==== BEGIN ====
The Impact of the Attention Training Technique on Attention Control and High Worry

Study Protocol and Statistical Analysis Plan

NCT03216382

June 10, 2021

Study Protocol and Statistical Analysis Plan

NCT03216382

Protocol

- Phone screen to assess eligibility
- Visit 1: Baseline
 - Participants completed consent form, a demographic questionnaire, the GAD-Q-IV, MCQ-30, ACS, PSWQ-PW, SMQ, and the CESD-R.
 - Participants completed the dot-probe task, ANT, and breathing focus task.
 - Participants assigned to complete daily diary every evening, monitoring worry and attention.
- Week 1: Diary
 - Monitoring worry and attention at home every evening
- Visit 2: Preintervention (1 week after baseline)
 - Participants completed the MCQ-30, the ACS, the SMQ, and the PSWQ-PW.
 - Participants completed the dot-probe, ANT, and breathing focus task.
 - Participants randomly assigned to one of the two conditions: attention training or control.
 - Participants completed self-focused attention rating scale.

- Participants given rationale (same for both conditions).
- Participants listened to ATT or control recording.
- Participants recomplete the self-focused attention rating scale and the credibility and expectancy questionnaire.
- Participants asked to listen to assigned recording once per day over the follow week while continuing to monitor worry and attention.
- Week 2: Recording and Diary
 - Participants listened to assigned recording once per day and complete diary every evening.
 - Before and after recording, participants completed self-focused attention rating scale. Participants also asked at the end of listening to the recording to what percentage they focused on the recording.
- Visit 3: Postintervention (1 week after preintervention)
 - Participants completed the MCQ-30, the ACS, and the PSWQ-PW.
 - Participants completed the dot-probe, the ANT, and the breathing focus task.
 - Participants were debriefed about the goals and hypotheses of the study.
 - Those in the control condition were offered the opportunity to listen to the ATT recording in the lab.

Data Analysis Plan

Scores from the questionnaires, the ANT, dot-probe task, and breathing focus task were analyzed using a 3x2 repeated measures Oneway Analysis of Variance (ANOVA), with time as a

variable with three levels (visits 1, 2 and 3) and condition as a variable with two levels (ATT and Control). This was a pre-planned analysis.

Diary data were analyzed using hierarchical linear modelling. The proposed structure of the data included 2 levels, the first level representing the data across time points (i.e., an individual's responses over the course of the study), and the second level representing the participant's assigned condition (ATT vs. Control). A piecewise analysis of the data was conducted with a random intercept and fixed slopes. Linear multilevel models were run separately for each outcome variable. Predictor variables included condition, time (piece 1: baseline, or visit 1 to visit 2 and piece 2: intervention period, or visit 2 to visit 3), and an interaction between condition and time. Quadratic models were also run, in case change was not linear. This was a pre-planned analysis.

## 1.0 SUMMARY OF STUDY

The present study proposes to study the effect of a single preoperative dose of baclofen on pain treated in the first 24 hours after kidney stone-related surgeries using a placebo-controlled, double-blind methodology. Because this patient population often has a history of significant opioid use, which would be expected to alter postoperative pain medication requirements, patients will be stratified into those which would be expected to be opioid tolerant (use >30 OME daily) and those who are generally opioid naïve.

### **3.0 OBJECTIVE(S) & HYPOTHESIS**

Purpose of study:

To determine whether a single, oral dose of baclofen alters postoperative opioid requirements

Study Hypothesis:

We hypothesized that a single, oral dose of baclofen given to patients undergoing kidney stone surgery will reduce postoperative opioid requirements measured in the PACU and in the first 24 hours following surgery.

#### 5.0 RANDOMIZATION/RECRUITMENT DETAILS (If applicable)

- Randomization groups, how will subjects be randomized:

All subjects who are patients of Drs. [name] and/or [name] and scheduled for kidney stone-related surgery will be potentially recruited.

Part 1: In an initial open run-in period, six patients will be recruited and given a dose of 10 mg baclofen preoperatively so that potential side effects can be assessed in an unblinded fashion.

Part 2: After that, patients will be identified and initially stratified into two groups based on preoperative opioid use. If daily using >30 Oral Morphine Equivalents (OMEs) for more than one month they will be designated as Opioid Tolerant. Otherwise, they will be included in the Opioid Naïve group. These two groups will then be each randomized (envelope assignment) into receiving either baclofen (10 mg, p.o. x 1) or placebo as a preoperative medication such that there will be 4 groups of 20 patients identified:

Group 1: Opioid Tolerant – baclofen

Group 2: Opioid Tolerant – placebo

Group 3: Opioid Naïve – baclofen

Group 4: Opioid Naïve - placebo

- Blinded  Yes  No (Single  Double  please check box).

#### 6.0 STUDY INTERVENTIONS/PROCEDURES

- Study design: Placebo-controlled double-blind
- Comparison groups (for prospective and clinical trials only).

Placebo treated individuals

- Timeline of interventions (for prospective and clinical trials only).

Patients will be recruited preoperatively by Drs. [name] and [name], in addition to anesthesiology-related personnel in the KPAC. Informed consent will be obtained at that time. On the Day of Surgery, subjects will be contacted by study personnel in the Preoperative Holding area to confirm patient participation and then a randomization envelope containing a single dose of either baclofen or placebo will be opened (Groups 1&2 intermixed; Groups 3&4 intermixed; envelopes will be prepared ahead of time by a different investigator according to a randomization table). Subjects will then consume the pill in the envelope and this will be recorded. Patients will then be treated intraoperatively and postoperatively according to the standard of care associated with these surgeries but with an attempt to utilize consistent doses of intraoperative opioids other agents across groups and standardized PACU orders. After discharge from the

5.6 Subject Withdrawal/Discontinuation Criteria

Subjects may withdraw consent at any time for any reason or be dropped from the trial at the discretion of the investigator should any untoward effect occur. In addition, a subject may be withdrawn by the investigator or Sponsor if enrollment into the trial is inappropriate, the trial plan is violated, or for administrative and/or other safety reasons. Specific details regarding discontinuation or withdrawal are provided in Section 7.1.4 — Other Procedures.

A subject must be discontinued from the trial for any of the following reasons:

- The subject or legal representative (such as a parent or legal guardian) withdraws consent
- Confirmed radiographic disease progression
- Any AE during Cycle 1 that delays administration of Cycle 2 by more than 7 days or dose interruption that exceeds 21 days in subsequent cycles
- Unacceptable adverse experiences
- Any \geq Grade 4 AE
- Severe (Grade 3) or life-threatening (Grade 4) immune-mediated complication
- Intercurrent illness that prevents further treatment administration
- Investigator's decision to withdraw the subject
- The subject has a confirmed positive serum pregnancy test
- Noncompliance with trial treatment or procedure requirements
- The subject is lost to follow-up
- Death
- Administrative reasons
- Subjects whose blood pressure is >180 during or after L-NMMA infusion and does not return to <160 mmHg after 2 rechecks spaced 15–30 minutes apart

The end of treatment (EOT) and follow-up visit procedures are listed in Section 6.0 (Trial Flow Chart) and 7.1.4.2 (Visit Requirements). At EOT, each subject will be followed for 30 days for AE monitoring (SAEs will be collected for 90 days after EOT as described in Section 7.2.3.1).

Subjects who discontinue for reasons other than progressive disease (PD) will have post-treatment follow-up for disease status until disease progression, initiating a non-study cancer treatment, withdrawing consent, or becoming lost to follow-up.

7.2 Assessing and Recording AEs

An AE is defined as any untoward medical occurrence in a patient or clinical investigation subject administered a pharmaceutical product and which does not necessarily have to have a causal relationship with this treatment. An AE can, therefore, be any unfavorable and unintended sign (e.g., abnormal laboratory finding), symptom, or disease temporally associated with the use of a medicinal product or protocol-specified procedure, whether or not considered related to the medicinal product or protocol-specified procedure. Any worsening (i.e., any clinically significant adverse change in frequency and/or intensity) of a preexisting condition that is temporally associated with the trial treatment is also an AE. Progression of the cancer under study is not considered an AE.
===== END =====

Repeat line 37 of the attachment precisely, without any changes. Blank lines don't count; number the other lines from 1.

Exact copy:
The present study proposes to study the effect of a single preoperative dose of baclofen on pain treated in the first 24 hours after kidney stone-related surgeries using a placebo-controlled, double-blind methodology. Because this patient population often has a history of significant opioid use, which would be expected to alter postoperative pain medication requirements, patients will be stratified into those which would be expected to be opioid tolerant (use >30 OME daily) and those who are generally opioid naïve.